I swallowed my pride and hid like the rest. I said back then I did it for my family, my children. Our leaders said, “There is room for all of us to live on this world, even the aliens. Let us live together in peace.”
But they were wrong. I remember returning from the hunt. It had been a good one even though the aliens had killed most of the animals that we lived on. I remember returning to my home and seeing it destroyed. My children slaughtered and none about except Death. I wailed my grief for what felt like forever, wondering why fate had kept me alive while taking the others.
Then I realized it. I was to be the vengeance of my people. So I hunt the aliens in memory of my children, in memory of my people. I am the last of my kind. I come in the night bringing death. The aliens know me as…  The Night Terror - Coming soon!
Categories: Tabletop Gaming Blogs

Wednesday Comics: Wytches

Sorcerer's Skull - Wed, 11/07/2018 - 12:00

Wytches (2014) is a limited series written by Scott Snyder and drawn by Jock. It's film rights have been optioned, so if you read it now, you'll feel like one of the in-crowd when and if the film comes out. Beyond that, I think it's worth your time for the comic itself.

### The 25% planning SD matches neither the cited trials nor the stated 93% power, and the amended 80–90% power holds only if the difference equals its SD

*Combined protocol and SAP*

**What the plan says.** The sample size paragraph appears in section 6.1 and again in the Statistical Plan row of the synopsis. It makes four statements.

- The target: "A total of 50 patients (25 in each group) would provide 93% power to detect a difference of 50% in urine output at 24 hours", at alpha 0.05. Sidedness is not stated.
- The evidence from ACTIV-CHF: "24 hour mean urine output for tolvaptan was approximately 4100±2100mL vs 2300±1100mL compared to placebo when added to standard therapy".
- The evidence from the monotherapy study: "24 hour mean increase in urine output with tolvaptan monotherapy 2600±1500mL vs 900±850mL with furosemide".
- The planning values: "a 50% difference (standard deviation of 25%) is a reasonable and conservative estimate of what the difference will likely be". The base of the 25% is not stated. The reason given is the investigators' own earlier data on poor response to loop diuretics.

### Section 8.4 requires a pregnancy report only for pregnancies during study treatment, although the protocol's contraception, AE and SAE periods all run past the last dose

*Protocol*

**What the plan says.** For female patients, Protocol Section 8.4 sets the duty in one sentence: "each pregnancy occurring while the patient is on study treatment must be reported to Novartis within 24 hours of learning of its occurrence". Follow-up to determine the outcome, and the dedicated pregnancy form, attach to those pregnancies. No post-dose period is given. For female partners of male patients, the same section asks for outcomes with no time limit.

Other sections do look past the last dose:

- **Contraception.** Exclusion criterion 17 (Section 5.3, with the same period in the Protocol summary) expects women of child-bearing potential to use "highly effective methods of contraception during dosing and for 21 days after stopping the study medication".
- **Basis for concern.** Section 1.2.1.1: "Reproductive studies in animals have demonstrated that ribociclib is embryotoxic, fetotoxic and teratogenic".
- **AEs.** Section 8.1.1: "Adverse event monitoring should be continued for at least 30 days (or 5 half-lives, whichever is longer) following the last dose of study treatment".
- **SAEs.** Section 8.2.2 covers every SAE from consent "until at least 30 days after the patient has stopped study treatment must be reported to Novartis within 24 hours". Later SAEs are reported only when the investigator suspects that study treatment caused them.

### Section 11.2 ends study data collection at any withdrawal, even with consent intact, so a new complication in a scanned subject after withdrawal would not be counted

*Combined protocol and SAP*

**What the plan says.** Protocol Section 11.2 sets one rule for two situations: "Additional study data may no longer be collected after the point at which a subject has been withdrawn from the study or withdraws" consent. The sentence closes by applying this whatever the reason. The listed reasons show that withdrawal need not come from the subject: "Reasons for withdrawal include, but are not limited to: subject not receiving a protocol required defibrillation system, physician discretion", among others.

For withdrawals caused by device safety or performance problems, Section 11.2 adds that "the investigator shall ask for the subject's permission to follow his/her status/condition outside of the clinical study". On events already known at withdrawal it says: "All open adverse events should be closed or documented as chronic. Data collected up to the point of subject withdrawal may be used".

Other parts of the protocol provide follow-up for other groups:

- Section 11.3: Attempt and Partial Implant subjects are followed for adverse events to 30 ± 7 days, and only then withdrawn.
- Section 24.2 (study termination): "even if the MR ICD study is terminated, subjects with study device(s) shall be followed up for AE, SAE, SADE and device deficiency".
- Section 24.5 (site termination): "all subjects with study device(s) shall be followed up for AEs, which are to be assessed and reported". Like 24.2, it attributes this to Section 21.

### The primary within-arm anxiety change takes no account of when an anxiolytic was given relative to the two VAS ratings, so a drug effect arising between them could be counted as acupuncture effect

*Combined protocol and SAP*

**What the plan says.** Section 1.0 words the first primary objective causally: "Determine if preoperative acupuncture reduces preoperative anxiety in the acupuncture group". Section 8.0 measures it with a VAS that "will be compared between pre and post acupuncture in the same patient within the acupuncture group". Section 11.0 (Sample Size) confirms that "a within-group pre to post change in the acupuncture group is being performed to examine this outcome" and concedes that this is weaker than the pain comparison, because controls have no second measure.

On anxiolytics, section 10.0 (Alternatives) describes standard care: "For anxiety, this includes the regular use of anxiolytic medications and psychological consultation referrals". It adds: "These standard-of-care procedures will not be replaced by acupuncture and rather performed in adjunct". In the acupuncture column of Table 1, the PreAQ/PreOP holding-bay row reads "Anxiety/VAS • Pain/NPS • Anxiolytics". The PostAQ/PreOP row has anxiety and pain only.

The titular "Wytches" aren't your typical humans who have made a deal with the devil. Instead, there are inhuman creatures people make deals with. Their angular forms resembling trees in silhouette and allowing them to blend into the forests. Their abilities may be magical, or maybe not. They are presented as "sciences" not known to humans, allowing them to cure diseases for humans who give them what they want. What they want is sacrifices, people who are "pledged" to them.